Thursday, July 30, 2009

Are You Chicken?

Are you familiar with Chicken? There are two games from my childhood that went by this name. One game involves a minimum of 4 people. Here are the directions: 1) Form teams of two. 2) Stack one person on top of another. 3) Use whatever means necessary to knock your opponent from their teammate's shoulders. 4) The last team standing is the winner.

But, the game I have in mind for this post involves two people who wait to see which person will hold out the longest and not give in to the boldness of the other. The literal version of this game often involves speeding cars or bicycles. The person who refuses to back down is declared the winner.
There's also a figurative version of this game. I like to call it relational chicken. Have you played it? Relational chicken involves two parties. These parties decide their respective standard, and wait to see who will cave to the demands of the other. The standard may be communicated clearly, subtly, or not at all. From all initial appearances, the party that refuses to back down is declared the winner.

Relational chicken is a frequent pastime in many marriages. Tammy and I have played it several times. On those occasions, we forget the higher standard and better model given in scripture. Consider the advice of Ephesians 5:21: "Submit to one another out of reverence for Christ." The author then goes on to describe a few relationships in which this principle applies—husband-wife, parent-child, and slave-master (boss-employee is a good modern parallel to this relationship).

In the marriage relationship, wives are to submit to their husbands by respecting his leadership in the home. Husbands are to submit to their wives—now, get this fellas—by loving their wives, and giving themselves up for her, as Christ gave himself up for the Church; which basically means that until I've died for my wife, I have some work to do.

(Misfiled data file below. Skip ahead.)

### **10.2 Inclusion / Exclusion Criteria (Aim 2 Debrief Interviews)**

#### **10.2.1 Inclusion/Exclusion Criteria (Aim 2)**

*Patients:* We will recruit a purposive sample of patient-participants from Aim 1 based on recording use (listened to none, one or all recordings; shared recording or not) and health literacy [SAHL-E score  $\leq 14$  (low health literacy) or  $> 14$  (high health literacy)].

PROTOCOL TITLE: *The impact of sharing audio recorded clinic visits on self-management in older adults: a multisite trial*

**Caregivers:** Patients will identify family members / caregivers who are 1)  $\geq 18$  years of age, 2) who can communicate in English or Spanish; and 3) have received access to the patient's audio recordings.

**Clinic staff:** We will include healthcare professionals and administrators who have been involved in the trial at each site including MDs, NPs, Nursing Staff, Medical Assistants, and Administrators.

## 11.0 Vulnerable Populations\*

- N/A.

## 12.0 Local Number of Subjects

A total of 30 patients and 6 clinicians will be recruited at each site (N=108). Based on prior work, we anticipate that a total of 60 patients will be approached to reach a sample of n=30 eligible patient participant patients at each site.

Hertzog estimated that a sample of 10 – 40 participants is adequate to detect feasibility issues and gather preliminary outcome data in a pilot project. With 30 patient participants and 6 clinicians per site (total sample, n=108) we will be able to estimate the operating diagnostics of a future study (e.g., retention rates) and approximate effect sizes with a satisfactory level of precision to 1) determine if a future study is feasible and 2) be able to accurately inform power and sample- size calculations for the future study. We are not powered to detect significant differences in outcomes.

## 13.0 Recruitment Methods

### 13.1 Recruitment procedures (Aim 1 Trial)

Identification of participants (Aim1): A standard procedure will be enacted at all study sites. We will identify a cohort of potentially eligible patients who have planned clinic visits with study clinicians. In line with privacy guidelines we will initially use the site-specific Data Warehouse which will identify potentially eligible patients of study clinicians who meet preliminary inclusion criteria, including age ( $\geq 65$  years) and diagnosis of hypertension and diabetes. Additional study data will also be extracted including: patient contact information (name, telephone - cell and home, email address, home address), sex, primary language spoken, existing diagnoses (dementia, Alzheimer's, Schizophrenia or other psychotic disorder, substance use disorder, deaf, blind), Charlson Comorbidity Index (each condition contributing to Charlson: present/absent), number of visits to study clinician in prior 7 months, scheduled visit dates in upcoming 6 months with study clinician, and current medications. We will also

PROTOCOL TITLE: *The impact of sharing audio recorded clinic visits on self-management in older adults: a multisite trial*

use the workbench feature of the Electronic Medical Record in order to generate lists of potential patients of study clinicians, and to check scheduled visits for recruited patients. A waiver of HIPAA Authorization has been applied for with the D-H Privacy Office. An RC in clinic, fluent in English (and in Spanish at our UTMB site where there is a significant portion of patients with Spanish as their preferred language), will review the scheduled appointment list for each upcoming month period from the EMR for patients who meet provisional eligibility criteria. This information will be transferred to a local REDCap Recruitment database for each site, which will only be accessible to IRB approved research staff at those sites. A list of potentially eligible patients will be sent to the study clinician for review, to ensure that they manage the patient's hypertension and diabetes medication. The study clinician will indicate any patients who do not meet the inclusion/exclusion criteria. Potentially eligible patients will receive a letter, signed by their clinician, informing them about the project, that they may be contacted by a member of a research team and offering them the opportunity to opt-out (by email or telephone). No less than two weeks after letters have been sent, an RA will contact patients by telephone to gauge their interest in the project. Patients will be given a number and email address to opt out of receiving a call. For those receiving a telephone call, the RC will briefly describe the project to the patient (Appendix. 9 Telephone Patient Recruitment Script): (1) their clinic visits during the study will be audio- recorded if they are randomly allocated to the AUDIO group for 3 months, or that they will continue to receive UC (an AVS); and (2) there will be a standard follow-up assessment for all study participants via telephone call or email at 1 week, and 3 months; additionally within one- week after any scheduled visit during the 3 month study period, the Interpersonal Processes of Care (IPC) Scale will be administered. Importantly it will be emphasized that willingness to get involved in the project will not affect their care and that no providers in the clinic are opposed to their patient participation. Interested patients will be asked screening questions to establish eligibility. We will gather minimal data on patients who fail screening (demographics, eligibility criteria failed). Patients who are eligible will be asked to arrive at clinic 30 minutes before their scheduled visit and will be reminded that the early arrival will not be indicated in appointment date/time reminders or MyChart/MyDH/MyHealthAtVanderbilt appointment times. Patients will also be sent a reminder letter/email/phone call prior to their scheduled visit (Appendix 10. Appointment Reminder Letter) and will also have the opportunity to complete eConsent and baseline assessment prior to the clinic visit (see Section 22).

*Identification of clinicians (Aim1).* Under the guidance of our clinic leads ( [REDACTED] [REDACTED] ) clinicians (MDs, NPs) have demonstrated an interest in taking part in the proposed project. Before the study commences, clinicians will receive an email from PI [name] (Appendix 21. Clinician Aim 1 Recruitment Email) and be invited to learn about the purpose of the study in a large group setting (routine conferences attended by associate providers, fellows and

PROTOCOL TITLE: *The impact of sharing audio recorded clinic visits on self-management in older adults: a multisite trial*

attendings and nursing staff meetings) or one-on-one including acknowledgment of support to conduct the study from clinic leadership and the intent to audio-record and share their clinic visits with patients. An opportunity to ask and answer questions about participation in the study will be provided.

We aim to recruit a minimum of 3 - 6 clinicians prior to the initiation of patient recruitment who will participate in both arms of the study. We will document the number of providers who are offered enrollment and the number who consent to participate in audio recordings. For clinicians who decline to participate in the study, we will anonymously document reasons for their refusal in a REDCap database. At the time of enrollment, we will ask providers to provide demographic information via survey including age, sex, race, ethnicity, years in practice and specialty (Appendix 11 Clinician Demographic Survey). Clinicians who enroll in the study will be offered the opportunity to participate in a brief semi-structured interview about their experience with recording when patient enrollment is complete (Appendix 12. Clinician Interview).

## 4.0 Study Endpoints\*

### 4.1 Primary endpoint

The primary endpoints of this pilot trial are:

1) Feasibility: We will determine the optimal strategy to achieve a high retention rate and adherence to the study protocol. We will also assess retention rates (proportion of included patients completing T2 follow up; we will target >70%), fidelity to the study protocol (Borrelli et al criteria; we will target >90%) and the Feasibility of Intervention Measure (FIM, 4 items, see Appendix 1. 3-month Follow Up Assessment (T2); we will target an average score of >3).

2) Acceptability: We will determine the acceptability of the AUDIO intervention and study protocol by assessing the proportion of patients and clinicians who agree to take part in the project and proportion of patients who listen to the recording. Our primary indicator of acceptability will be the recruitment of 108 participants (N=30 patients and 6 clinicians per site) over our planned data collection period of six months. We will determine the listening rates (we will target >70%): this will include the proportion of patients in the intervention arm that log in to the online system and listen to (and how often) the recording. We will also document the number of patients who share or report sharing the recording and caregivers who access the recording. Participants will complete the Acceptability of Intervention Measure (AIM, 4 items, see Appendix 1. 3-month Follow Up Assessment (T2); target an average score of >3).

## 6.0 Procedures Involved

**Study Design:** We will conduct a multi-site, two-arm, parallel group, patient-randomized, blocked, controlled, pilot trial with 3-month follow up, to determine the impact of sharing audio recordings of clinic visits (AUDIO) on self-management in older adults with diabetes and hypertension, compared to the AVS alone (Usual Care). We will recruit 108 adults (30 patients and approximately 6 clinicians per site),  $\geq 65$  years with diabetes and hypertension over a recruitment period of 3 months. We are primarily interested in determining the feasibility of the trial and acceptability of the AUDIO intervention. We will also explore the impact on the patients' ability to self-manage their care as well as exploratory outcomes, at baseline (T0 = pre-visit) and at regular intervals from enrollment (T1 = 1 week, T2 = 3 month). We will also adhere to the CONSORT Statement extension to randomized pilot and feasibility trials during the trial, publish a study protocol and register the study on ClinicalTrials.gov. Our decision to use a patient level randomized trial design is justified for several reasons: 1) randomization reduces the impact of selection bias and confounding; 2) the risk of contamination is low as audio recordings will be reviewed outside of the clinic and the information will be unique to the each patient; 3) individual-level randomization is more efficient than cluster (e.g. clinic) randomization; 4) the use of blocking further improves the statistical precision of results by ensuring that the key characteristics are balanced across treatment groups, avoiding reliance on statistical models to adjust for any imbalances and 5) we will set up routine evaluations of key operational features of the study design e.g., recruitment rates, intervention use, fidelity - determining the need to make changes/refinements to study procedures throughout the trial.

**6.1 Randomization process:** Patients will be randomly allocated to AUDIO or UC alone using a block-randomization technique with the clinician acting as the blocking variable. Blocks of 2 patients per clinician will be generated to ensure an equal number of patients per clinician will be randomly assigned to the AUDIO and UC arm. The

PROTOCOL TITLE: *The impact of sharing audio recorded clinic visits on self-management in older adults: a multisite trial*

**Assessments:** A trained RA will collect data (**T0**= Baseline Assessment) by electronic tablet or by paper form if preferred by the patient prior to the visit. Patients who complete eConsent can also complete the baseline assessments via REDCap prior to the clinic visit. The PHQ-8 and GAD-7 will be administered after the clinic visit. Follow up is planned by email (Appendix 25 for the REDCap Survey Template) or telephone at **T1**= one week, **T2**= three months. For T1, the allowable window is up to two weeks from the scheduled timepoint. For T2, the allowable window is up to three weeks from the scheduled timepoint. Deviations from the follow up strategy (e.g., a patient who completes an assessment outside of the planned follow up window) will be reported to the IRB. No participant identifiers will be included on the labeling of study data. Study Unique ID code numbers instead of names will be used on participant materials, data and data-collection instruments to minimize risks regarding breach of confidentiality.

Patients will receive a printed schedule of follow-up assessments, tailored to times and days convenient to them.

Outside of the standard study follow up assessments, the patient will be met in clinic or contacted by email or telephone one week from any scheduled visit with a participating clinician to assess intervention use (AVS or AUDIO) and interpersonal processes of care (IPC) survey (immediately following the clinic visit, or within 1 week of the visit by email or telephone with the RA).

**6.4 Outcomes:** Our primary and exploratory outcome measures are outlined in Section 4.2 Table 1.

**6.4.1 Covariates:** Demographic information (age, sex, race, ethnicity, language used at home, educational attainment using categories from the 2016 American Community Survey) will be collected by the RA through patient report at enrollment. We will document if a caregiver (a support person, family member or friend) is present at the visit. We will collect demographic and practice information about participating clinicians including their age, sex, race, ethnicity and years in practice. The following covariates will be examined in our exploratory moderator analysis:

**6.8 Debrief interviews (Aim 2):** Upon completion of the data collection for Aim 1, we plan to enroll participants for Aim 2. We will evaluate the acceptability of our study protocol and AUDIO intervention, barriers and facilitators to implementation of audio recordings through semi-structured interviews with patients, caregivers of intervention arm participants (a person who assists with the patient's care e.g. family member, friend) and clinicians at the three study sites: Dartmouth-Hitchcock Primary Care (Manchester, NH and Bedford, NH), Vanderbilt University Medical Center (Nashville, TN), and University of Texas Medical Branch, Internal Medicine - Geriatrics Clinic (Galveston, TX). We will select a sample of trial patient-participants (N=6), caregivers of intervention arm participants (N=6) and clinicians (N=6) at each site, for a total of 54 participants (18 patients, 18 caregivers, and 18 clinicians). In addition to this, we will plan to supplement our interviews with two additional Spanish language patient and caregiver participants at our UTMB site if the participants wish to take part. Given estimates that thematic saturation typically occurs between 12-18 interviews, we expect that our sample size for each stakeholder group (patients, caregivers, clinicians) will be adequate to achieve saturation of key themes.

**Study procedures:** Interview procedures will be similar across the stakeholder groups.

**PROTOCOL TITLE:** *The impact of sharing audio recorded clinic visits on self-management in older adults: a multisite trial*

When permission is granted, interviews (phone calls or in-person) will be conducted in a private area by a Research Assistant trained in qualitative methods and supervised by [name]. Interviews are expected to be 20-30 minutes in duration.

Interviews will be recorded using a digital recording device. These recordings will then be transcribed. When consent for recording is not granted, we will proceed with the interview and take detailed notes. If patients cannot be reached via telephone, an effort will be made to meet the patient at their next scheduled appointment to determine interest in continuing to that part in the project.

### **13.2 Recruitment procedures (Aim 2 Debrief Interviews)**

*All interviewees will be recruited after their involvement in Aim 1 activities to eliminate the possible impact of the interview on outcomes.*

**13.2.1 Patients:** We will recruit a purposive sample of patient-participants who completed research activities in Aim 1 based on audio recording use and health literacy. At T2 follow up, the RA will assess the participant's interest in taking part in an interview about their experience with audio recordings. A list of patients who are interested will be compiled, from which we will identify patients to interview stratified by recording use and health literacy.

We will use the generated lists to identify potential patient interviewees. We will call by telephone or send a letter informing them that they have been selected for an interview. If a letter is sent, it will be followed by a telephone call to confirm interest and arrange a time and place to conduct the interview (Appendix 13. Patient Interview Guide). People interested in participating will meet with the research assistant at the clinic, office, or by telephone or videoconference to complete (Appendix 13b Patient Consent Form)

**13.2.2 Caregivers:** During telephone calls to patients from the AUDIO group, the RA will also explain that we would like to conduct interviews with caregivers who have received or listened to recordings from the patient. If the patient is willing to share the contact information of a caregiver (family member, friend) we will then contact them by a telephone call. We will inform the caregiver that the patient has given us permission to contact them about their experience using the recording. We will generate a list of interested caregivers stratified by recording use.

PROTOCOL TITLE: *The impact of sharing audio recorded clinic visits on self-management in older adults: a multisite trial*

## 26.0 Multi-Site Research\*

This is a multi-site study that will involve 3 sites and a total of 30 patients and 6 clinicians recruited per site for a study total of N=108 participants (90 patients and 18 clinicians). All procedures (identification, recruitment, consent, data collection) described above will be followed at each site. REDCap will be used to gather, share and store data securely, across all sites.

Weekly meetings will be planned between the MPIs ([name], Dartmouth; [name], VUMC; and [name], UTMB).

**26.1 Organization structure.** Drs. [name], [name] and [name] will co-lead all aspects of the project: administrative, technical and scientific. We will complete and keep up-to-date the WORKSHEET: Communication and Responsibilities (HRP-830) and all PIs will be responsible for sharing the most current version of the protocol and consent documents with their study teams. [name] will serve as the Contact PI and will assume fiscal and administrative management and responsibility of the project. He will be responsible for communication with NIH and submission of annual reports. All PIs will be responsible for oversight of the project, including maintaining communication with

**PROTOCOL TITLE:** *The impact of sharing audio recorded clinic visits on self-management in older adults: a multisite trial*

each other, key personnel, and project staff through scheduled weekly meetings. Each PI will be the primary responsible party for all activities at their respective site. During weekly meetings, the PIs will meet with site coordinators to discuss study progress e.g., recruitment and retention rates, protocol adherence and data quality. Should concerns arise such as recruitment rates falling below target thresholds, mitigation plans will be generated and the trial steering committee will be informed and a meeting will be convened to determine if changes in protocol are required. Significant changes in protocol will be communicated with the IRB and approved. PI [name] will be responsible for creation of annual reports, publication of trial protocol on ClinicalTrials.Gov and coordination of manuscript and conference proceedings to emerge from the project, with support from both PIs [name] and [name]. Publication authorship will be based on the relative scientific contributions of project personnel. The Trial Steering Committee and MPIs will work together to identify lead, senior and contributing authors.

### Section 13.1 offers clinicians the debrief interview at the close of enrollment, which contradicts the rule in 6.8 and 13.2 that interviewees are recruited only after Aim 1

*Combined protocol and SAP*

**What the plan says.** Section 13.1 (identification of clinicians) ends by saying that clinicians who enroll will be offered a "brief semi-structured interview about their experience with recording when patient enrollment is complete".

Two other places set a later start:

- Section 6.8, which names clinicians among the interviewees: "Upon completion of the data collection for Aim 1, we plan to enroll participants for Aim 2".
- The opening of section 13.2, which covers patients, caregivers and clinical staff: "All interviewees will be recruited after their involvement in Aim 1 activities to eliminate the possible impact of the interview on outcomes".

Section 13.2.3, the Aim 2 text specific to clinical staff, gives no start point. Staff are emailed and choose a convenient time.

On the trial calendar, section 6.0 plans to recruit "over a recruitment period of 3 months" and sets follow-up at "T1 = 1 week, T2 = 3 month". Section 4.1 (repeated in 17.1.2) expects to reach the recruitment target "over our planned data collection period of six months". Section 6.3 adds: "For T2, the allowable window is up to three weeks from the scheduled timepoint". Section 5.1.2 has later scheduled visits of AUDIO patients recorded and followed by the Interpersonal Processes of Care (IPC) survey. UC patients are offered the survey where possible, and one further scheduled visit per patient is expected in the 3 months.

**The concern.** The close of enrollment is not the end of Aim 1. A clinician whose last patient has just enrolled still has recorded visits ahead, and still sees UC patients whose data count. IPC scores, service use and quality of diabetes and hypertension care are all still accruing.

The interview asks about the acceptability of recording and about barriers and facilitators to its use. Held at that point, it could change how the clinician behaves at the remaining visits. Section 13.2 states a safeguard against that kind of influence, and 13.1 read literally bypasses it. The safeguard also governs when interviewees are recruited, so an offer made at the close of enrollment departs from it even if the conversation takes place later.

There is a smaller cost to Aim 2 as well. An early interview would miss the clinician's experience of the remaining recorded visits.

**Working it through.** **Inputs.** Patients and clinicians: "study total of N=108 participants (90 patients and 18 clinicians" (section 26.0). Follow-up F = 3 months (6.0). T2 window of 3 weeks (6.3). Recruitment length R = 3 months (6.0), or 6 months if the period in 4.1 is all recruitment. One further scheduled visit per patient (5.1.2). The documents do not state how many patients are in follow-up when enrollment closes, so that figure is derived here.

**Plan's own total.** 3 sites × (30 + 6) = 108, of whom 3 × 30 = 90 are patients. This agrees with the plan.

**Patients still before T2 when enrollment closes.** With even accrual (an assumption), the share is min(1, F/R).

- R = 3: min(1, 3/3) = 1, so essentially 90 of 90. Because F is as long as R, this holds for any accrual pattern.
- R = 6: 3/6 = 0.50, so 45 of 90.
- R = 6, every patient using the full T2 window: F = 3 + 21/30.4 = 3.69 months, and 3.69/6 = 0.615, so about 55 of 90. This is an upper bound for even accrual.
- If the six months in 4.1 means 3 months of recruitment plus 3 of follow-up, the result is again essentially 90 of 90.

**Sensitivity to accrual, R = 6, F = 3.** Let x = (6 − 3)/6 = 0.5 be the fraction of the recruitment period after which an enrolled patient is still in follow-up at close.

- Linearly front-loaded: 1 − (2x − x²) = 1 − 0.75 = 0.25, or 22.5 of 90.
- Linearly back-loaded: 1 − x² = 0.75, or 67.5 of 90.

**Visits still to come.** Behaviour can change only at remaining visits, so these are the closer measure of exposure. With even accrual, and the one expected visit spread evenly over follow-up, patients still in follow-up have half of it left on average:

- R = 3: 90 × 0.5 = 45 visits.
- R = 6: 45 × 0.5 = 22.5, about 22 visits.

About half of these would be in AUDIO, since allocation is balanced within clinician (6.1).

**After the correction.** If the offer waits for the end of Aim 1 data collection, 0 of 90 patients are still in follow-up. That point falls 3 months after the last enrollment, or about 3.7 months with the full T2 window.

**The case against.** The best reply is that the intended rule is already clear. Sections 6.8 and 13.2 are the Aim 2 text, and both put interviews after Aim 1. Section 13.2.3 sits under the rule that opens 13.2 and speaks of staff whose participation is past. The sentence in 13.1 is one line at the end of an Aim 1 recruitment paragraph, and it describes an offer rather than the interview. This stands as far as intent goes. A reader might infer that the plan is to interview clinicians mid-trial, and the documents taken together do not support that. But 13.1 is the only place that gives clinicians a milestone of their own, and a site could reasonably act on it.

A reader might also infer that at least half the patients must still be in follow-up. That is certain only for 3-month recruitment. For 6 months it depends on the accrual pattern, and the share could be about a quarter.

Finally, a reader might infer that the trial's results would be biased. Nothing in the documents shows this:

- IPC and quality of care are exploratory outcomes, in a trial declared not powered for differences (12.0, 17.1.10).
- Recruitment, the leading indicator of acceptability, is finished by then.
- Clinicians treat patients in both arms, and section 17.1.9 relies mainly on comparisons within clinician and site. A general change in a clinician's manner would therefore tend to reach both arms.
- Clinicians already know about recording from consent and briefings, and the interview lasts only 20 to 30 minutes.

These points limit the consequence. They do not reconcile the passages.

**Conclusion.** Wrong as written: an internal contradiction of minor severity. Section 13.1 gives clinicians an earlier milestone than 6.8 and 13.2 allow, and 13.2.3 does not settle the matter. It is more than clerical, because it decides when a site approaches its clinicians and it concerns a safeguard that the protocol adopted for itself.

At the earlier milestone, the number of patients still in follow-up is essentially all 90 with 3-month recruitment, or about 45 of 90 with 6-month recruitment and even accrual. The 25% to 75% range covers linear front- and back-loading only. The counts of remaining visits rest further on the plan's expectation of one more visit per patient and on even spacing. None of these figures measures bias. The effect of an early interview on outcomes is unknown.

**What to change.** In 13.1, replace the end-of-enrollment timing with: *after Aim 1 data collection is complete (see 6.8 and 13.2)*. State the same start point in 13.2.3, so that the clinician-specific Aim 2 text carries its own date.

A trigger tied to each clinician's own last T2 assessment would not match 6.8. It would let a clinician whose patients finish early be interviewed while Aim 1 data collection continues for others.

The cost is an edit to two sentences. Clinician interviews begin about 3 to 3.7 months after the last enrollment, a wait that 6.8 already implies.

I think it's fairly easy to see that if one partner is willing to heed this advice, it becomes a little easier for the other partner to follow suit. It's easier for a wife to submit to her husband's leadership, when he resists the urge to be selfish, overbearing, or inconsiderate, and, instead, gives up anything and everything for her benefit. And, it's easier for the husband to do that for his wife, when she resists the urge to be nagging, pushy, or demanding, and, instead, respects and admires her husband for the man that he is.

So, here's the big question: Who's going to give in first? It might seem that we will get what we want if we hold out the longest. But Godly wisdom often runs contrary to human wisdom (1 Corinthians 1:19). I have heard a number of individuals say that they never really got what the wanted out of their relationship until they decided to make the first move. This has been my experience in marriage, but it also holds true for other relationships--its the Ephesians 5:21 principle.

Think about it, when one party unwillingly caves in this game of relational chicken, the result is resentment and tension. The "winner" may get what they want, but they'll pay the price; and the "loser" will reinvent the game on their own terms. No, the only way to "win" at relational chicken is for one party to willingly choose humble themselves for the sake of the other. The genuine grace and humility required to make such a choice is only possible for those with the strength and courage to make it. Fear prevents us from making the first move. Are you chicken? I hope not.

P.S. There's much more to say about this topic. I await your comments.


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